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The Sharlyn melon has an oval shape with tan and yellow-orange coloring and on average weighs between 3 and 5 lbs. Superficially resembling an elongated cantaloupe, the Sharlyn does not possess the sweet unctuous flavor of cantaloupes, rather a more restrained balance of sweetness. Its pale orange flesh is soft near the center and more firm near the rind. Its aromatics are both floral and fruity with tropical notes of pineapple. Its flavor and aroma often improve after harvest, though the sugar content remains the same. Sharlyn melons have a short shelf-life and should be eaten within a week of harvesting when ripe.
Sharlyn melons are available during late spring and summer.
A member of the Cucurbitaceae family, the Sharlyn melon is botanically classified as Cucumis melo in the Reticulatus Group which includes muskmelons and cantaloupe. It is an heirloom variety of muskmelon that is sometimes referred to as Pineapple melon, Israeli or Middle Eastern melon, Ananas melon and in France as Ananas D’Amerique a Chair Verte. In Italian and French the word “ananas” translates to mean “pineapple”, a nod to the sweet flavor and scent of the melon which is reminiscent of the tropical fruit. As a result of its short shelf life, the Sharlyn melon has never achieved success commercially, but remains a sought after seasonal treasure at farmer’s markets.
Sharlyn melons are an excellent source of vitamins A, B6, C, K, niacin, folate, magnesium, manganese and copper. Their naturally high potassium levels and moisture content also make them an excellent food for hot summer days when dehydration poses a risk.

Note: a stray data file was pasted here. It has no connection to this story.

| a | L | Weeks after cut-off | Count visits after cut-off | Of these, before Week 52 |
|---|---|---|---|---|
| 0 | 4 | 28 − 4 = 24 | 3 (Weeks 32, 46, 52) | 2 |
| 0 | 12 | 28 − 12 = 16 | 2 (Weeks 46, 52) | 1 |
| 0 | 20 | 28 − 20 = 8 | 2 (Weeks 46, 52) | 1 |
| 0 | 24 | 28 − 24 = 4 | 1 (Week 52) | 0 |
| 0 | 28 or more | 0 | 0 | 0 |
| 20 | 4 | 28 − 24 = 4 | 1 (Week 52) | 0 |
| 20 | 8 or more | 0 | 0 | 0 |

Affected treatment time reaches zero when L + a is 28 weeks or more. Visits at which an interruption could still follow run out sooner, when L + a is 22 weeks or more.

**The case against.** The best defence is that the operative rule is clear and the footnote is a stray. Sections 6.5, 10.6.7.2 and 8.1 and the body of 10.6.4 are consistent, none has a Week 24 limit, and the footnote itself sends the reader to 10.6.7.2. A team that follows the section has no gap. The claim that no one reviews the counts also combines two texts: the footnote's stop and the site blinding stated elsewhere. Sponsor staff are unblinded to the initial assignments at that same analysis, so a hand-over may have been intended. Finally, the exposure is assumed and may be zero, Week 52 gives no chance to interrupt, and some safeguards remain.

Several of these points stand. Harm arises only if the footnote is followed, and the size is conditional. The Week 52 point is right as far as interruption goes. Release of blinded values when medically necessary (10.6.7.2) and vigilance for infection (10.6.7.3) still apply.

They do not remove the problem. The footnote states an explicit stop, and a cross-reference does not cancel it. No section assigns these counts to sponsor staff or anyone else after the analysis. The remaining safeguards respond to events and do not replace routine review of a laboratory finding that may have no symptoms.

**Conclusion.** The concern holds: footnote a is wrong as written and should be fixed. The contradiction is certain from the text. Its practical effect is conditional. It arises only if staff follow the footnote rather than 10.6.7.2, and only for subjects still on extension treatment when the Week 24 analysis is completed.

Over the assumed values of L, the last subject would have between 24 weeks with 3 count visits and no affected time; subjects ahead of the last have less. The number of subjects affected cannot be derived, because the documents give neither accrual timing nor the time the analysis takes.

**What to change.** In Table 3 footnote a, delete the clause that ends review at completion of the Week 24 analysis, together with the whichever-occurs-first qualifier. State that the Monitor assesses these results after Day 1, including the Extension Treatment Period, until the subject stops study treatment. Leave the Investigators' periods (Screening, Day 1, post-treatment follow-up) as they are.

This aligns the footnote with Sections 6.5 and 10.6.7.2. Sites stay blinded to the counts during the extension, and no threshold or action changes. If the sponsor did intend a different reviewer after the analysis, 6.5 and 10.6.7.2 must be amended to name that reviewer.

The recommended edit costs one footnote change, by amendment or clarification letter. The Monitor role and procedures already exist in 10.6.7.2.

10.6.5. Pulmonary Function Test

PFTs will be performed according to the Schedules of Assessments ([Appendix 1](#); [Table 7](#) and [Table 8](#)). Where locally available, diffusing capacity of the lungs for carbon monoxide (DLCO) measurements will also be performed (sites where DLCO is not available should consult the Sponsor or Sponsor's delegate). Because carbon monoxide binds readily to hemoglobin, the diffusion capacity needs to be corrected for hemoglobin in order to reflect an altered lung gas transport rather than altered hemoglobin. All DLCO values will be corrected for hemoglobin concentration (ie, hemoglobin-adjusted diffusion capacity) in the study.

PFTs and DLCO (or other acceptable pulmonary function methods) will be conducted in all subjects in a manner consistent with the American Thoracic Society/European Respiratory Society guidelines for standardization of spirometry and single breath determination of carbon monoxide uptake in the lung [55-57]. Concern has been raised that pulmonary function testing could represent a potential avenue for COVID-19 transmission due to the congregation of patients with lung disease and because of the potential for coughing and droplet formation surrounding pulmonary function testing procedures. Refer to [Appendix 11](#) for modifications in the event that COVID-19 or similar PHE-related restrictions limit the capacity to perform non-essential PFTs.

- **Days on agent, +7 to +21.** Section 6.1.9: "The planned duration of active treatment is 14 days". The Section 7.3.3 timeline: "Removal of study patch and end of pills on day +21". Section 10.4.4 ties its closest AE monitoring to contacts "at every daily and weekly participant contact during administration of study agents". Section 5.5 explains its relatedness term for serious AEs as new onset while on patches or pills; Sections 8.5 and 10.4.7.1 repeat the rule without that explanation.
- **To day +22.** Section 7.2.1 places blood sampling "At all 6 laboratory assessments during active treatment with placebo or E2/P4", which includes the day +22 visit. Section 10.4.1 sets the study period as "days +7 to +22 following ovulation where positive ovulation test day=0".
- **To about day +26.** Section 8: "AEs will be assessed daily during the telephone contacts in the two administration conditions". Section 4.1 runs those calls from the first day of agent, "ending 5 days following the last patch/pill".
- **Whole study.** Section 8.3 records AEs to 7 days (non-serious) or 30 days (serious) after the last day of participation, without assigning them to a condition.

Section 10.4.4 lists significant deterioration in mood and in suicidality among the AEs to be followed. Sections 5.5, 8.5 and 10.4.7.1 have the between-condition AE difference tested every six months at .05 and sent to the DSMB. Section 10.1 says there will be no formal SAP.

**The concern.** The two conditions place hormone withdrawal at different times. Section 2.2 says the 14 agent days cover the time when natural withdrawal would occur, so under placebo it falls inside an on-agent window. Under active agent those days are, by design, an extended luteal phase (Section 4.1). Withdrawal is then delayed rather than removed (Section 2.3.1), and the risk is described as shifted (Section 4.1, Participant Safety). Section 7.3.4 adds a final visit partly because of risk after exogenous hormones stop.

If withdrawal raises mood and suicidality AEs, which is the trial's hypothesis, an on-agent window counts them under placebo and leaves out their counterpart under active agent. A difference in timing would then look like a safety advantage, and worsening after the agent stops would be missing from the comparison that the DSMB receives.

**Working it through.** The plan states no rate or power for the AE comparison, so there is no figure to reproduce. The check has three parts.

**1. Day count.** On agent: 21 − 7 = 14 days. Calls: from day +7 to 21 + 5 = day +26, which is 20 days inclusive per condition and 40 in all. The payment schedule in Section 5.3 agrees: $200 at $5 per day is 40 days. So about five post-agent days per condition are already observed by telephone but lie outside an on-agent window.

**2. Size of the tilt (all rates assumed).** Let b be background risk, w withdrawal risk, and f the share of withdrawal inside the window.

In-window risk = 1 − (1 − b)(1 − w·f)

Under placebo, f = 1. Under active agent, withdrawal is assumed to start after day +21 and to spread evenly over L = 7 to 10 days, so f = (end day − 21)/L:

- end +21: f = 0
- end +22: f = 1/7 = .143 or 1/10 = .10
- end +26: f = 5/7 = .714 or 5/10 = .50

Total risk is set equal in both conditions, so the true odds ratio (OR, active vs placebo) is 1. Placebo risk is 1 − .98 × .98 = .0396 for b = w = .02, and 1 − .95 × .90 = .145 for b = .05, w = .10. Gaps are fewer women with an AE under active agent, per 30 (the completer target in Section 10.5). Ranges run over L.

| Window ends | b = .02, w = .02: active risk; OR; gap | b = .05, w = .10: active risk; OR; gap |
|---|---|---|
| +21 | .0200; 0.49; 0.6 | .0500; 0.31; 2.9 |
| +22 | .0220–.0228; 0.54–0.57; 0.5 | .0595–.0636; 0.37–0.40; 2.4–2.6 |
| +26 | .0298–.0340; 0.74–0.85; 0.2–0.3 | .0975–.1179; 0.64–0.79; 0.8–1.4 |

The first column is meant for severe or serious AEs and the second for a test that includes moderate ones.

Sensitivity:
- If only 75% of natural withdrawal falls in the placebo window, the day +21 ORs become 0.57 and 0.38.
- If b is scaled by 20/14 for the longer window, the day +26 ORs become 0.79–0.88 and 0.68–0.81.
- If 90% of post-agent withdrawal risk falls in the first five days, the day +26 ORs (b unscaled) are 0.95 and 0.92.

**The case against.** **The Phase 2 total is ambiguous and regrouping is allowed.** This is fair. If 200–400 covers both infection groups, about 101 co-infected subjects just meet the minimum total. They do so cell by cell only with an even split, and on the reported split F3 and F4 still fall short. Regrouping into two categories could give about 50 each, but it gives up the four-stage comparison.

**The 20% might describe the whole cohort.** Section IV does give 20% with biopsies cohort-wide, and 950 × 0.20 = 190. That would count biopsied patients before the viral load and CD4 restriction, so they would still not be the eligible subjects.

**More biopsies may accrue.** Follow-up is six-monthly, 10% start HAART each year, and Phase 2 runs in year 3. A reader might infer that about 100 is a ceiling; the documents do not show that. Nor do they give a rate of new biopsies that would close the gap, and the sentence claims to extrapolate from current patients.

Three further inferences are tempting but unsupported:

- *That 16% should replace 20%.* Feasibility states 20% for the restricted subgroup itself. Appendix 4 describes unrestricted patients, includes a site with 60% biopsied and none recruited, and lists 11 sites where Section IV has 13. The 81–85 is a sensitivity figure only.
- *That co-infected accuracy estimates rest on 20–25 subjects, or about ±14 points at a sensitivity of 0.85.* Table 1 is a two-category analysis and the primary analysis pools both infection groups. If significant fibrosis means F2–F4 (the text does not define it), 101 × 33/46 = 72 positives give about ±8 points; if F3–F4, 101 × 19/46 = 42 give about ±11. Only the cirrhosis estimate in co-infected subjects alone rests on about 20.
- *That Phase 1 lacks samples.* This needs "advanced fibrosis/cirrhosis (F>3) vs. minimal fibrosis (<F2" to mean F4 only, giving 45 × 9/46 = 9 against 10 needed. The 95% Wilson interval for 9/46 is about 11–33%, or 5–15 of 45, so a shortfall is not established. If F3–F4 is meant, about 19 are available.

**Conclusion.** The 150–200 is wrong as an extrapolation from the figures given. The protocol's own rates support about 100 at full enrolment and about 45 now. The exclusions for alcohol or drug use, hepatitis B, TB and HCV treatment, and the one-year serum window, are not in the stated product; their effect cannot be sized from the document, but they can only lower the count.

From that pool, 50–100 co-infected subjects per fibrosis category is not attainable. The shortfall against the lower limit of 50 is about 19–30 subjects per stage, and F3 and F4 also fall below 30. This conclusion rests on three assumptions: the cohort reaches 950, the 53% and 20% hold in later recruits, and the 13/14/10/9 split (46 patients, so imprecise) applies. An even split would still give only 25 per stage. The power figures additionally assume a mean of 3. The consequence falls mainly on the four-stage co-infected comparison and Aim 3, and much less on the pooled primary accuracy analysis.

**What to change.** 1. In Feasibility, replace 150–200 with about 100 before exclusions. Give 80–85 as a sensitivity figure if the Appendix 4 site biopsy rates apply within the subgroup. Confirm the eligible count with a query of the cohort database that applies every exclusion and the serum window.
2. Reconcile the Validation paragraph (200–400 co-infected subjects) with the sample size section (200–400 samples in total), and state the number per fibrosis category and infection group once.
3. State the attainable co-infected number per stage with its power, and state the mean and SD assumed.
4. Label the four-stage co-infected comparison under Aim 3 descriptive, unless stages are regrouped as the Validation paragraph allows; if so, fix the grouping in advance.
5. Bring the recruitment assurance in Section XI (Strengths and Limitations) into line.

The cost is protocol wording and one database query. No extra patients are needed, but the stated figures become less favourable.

Sharlyn melons may be substituted for Crenshaw melons, exhibiting a similar full-flavored sweetness and a sturdy enough texture that can stand up to cooking. They can be used as a breakfast fruit and as a salad ingredient or used as an ingredient in cold soups and desserts. Seer the melons in a hot pan to caramelize their natural sugar content or grill on a fruit skewer with pineapple and mango. Pair with cucumber, berries, lemons, yogurt, honey, vanilla, chiles, sheep's milk cheese and salty cured meats. To store, keep melons at room temperature two to three days. Refrigerate ripe or cut melon up to three days.
The product of crossbreeding, the Sharlyn's parent plants were both primarily cultivated in southern France, Northern Italy and Algeria as early as the late fifteenth century. As with many summer melon varieties, the Sharlyn thrives in a hot dry climate. They are ready for harvest when the fruits 'slip' or fully detach from the vine at the stem end.
Recipes that include Sharlyn Melon. One is easiest, three is harder.
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